CBS veteran Bob Schieffer answers a gloomy question: When will print newspapers die?
During his illustrious career in broadcast journalism, Bob Schieffer has reported on the Watergate scandal, interviewed U.S. presidents, moderated three presidential debates, anchored the “CBS Evening News” and hosted CBS’ “Face the Nation.”
But it was in print journalism where the 80-year-old Schieffer earned his reporting chops. After a stint as an Air Force public information officer, Schieffer joined the Fort Worth Star-Telegram, where his most famous assignment was covering the 1963 assassination in Dallas of President John F. Kennedy.
So it’s likely with a bit of melancholy that Schieffer foresees the imminent demise of print newspapers at the hands of the internet.
The digital revolution is “driving newspapers, as we used to know them, out of business,” Schieffer said in a recent Q&A hosted in Lawrence, Kansas, by the University of Kansas journalism school. “I think paper newspapers will come to an end in maybe even the next 10 years.”
The outlook for newspapers
The outlook for newspapers is so shaky, in fact, that billionaire investor Warren Buffett recently told CNBC that only two U.S. newspapers have an “assured future,” thanks to their solid pay-for-access internet models: The New York Times and The Wall Street Journal.
He added that The Washington Post may have a shot at survival. None of those papers is controlled by Buffett’s investment conglomerate, Berkshire Hathaway, which owns 31 newspapers.
As for the 1,300 or so other daily newspapers in the U.S., Buffett said they haven’t figured out how to successfully balance their print and digital models amid declining revenue and readership for their print products.
Speaking at KU, Schieffer said: “We’re in the midst of this technological revolution, this digital age, that has not only just changed the way we get our news, but it’s having a profound impact on our culture — I think as profound as the invention of the printing press. I really, sincerely believe that.”
The digital age
In the digital age, we’re being inundated with more information that at anytime in history, said Schieffer, who retired from CBS in 2015.
“But are we wiser, or are we just getting so much information we can’t process it?” the broadcasting veteran said. “I think right now there’s just so much information that we can’t process it.”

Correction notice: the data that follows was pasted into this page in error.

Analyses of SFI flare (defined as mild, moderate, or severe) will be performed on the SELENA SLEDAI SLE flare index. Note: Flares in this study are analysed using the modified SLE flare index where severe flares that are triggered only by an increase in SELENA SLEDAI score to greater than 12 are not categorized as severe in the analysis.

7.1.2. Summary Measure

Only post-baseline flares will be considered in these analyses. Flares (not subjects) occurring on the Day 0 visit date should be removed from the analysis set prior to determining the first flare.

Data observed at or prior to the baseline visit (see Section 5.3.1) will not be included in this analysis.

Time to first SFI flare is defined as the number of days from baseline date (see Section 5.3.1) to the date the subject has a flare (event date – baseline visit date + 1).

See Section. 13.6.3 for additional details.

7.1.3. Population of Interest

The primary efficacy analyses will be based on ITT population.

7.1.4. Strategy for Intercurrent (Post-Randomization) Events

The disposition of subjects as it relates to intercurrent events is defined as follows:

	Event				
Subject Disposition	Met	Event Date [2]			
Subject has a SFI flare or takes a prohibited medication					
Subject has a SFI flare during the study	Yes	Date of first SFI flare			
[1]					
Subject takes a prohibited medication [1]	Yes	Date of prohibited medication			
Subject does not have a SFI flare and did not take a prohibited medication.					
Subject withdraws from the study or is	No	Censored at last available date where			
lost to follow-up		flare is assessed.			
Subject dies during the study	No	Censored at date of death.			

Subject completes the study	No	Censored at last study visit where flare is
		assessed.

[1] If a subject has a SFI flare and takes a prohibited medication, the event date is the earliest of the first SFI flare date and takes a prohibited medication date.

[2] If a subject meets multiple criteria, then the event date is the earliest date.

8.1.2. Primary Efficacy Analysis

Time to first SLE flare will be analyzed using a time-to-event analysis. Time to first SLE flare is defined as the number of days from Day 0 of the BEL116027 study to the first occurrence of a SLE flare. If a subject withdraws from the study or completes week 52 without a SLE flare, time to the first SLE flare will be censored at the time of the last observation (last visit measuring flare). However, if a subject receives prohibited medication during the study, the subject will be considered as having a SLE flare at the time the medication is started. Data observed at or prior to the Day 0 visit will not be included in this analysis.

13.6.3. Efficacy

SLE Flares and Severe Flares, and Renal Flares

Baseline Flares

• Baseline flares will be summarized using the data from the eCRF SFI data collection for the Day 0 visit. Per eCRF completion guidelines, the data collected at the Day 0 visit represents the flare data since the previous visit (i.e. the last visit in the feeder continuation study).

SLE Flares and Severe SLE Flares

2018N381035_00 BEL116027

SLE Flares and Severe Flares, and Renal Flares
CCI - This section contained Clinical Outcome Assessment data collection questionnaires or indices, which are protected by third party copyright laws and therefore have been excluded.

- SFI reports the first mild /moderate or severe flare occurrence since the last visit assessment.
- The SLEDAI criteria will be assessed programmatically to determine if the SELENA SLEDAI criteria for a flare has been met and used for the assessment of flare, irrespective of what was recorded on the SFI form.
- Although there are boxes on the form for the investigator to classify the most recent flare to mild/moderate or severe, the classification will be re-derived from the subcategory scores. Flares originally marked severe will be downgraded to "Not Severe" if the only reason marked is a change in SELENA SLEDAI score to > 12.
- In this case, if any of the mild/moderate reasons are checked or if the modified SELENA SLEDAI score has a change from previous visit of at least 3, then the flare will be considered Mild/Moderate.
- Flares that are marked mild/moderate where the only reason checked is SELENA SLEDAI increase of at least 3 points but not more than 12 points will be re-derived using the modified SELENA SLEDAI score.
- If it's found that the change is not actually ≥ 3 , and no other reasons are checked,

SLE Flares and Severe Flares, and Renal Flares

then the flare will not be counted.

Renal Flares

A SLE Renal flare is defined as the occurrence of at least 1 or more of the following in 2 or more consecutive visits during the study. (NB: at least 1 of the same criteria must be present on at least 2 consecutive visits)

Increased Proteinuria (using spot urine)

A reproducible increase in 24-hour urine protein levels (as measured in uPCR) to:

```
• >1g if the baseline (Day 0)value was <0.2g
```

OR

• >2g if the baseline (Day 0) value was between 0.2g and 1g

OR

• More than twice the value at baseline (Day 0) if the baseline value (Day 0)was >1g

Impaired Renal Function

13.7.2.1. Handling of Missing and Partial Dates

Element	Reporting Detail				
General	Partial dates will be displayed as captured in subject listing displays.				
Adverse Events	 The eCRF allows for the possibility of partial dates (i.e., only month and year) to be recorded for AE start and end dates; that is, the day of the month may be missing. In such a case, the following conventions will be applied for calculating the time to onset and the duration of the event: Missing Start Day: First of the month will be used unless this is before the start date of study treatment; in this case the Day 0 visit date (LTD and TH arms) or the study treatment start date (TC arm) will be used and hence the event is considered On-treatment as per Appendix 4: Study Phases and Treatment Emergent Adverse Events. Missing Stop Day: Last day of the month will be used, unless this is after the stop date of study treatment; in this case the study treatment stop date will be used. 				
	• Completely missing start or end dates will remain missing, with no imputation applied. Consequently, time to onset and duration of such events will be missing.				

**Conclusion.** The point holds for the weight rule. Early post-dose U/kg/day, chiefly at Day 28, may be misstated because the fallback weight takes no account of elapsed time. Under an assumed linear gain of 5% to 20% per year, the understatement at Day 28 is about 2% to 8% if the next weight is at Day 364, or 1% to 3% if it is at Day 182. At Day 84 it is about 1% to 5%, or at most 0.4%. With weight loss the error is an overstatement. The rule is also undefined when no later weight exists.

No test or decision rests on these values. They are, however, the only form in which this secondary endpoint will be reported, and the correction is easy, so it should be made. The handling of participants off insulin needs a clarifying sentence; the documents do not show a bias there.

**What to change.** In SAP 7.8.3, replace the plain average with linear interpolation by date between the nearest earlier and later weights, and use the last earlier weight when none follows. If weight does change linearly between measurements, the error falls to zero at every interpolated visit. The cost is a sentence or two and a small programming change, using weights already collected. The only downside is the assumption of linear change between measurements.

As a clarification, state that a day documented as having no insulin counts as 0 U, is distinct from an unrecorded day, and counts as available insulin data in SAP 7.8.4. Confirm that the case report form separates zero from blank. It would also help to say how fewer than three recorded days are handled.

Schieffer said one downfall of our ready access to so much information is “how all the nuts can find one another” online.
As for President Trump’s favorite vehicle for dispensing information — Twitter — Schieffer said: “I would like it if the president could kind of go light on some of these tweets sometimes until he could kind of check out and see if, in fact, they’re true.”
On the subject of Trump and truth, Schieffer said he’s concerned about the credibility of the White House in light of various factual missteps, such as whether an “armada” of U.S. military ships recently was heading toward or away from North Korea. He bemoaned the “considerable chaos” swirling inside the Trump administration.
Schieffer said we want to be able to believe what the president says, as it’s important for national security and for reassurance of American people. “We all want this president to be successful,” he said, “because we all want the United States of America to be successful.”
Schieffer took exception to the recent characterization by Steven Bannon, one of Trump’s top aides, of the mainstream news media as the “opposition party.” Bannon’s view represents a “total misunderstanding” of the role of a free press, Schieffer said.
“I don’t know any reporter who thinks that we are some sort of opposition party. No one thinks that. Our role is simply to ask questions and to keep asking questions until we get answers,” Schieffer said. “We’re not always going to be the most popular person in the room, but that is what the founders intended when they invented this wonderful system of government that we have, and I think that’s what we have to continue to do.”
Politicians, he said, deliver messages, and it’s the job of journalists to question those messages.
“In a totalitarian society, there is only one source of news, one source of information, and that is the government,” Schieffer said. “In a democracy like ours, citizens get independently gathered, accurate information — and that’s what comes from the press — that they can compare to the government’s version of events and then decide what to do about it. And that’s what our role is, that’s what the founders intended for us to do.”
John Egan is a writer, editor and content strategist in Austin, Texas.
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